“Never buy on credit what you can afford to pay for with cash.” Sage advice from previous generations, but unfortunately too often ignored in today’s relentless pursuit of instant gratification.
Equally ignored are words such as prudence and diversification. Unfortunately, the time to plan appropriately from a diversification perspective is when times are good, and diversification by definition involves cutting back a bit on what is hot and diversifying into what is not. Which is always less fun and therefore not nearly as popular.
Human instinct being what it is, most people find this approach impossible. They either stay over-invested in what is hot, ignoring what is not, and worse still, some borrow or leverage to buy more of what is hot than they can afford. Of course, this inflates returns while what is hot remains hot, but when that which was hot, becomes not hot, it can exaggerate downside returns as well.
At the moment, unfortunately, not much is hot, and with rampant fuel and food prices fuelling further rate hikes, much out there looks set to remain cool for a while. The consumer is likely to remain financially challenged until rate hikes peak and at least show some promise of relief, which looks unlikely for another year.
Equally, financials will remain under pressure while consumers struggle to repay loans and while sub prime works its way through the system. This will probably take another six months.
However, the after-effects of the shock, i.e. how long it takes before banks loosen up on credit provision or until consumers feel sufficiently confident to borrow money and spend it, may take longer. In addition, with the listed property index down 28% from its peak in November, Absa’s residential property report telling us median house prices are down 13.5% year on year and with 82% of properties selling at less than the asking price, property is also struggling.
Commodities have enjoyed an extended period of “time in the sun”. Cash has not. However, due to higher interest rates cash is now showing reasonable post-tax returns (although, with inflation where it is, real returns are unimpressive).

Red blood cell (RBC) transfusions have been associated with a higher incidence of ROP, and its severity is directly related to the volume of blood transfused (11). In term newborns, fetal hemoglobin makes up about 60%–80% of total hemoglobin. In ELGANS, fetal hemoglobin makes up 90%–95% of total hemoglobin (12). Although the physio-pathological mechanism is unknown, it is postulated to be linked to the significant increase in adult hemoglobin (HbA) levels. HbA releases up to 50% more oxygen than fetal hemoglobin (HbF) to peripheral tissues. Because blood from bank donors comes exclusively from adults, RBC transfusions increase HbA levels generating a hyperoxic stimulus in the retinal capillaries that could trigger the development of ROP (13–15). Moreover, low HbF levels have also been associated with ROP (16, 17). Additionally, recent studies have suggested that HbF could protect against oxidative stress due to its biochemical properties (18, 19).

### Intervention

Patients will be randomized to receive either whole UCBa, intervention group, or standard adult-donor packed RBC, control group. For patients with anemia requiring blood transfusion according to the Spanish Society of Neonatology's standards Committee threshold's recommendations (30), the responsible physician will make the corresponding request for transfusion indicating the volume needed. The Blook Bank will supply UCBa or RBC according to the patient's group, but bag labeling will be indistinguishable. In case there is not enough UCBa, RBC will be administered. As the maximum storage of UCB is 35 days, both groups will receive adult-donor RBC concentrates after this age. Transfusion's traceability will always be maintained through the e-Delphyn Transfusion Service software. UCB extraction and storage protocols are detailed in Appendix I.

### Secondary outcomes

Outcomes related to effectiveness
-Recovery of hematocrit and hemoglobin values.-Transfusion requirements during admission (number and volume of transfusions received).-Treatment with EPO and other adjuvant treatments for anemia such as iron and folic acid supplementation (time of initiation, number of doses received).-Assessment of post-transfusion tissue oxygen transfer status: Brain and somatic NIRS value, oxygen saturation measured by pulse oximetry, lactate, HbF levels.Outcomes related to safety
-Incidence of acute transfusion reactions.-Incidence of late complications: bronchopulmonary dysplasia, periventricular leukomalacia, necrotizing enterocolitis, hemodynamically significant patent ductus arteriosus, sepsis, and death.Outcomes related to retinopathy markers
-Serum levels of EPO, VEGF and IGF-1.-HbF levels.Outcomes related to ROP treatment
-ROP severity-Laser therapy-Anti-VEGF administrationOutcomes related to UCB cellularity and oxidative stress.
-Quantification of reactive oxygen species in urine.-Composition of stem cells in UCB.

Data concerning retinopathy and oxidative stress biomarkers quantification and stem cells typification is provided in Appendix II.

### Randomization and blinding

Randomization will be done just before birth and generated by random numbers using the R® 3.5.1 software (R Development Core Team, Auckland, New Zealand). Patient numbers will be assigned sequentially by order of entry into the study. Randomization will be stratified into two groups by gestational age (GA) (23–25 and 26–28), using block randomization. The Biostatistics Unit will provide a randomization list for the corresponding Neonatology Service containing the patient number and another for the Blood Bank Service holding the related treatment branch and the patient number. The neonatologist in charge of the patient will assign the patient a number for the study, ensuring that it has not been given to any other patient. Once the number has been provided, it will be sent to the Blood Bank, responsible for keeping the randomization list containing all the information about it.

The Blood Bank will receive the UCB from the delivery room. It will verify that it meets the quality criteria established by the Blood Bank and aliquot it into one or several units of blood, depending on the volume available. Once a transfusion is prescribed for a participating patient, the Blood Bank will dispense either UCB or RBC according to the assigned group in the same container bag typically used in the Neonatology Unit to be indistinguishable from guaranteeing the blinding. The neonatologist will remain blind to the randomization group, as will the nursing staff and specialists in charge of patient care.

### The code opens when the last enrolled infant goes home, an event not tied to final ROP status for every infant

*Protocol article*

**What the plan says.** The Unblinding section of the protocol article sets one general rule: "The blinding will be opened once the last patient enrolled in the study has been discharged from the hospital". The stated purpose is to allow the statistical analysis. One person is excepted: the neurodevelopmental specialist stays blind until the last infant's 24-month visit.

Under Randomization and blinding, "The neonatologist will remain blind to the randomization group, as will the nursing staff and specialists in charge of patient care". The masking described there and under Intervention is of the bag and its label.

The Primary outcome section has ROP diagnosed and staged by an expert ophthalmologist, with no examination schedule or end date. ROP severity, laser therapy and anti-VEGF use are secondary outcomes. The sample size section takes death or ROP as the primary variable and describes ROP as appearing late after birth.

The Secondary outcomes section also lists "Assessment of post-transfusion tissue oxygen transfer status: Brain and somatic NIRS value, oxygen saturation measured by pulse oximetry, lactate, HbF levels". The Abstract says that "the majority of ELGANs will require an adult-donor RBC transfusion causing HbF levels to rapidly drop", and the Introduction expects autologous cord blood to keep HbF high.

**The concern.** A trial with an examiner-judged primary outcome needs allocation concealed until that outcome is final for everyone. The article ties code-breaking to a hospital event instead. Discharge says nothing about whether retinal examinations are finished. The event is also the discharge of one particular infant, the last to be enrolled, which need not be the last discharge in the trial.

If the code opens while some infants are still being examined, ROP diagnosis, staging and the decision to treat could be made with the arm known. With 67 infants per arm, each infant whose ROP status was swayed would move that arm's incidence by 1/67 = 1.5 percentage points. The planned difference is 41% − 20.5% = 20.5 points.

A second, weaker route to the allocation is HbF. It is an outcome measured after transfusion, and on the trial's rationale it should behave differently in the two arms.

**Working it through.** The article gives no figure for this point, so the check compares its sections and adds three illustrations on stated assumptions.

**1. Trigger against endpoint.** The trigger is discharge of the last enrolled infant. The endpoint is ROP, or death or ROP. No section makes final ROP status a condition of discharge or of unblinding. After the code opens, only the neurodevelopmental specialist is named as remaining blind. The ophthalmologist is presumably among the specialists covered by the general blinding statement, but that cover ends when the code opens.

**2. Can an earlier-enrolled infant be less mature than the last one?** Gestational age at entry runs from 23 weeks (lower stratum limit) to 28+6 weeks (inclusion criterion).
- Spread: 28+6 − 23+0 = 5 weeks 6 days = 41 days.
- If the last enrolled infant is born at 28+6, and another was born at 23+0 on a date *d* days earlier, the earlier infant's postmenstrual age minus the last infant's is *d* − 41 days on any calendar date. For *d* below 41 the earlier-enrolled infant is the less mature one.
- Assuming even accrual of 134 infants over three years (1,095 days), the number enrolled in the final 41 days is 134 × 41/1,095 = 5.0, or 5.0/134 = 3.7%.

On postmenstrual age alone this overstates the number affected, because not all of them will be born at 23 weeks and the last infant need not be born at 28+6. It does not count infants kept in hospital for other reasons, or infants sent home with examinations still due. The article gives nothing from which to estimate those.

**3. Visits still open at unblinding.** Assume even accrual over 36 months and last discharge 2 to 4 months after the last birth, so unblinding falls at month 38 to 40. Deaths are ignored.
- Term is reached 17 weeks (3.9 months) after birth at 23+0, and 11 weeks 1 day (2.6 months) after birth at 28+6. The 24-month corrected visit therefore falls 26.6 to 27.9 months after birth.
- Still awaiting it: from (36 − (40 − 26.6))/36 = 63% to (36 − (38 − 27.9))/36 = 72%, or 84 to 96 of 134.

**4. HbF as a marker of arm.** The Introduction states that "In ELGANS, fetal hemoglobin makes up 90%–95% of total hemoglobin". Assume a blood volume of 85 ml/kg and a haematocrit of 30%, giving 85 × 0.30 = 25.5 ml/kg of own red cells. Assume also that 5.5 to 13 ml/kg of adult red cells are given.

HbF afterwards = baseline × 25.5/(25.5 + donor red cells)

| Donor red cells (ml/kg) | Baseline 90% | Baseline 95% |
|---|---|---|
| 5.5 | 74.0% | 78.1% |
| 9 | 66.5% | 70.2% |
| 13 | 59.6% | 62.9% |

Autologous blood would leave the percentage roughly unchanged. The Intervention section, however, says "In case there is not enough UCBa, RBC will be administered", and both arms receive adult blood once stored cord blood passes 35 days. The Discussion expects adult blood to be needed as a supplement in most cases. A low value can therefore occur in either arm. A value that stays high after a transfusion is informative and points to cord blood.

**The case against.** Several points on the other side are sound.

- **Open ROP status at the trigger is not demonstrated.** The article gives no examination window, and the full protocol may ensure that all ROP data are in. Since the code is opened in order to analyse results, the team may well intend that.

Nevertheless, there are great bargains out there for those with cash who are prepared to take a longer- term view, although there is no rush. Like cash, commodities are also hot, and Asia (even with a likely slowdown in Western demand in the short term) will ensure that commodities remain hot for some time to come — for 10 years, possibly even 15 years.
Increasingly, therefore, investors are trying to position their portfolios excessively (and imprudently) towards cash and commodities. While both play an important part in a diversified portfolio, there are risks associated with both.
Firstly, sitting too heavily in cash could see you miss the rise in asset prices when it comes. Equities (aside from commodities) are reasonably priced, and when the world recovers (which it will) prices will rise.
Secondly, although commodity demand should remain fundamentally strong over the longer term, commodity shares (and prices) are not going to maintain a smooth, gradually rising trajectory. They will run ahead of themselves and at some stage they will pull back, possibly as much as 40% or even 50% and when it happens, it will happen fast. They will recover thereafter, but it will take some time.
Of course, one must remember that tough times are a global phenomenon. The world is struggling with high fuel prices, food prices and inflation. Globally, cash and commodities are hot, and most other sectors are not. But the wheel turns, and when it does, what is hot becomes not, and what is not once again becomes hot.
While prudence and diversification are not the most adrenaline-fuelled concepts, it is at times like these that those who are diversified enjoy a far more peaceful sleep at night.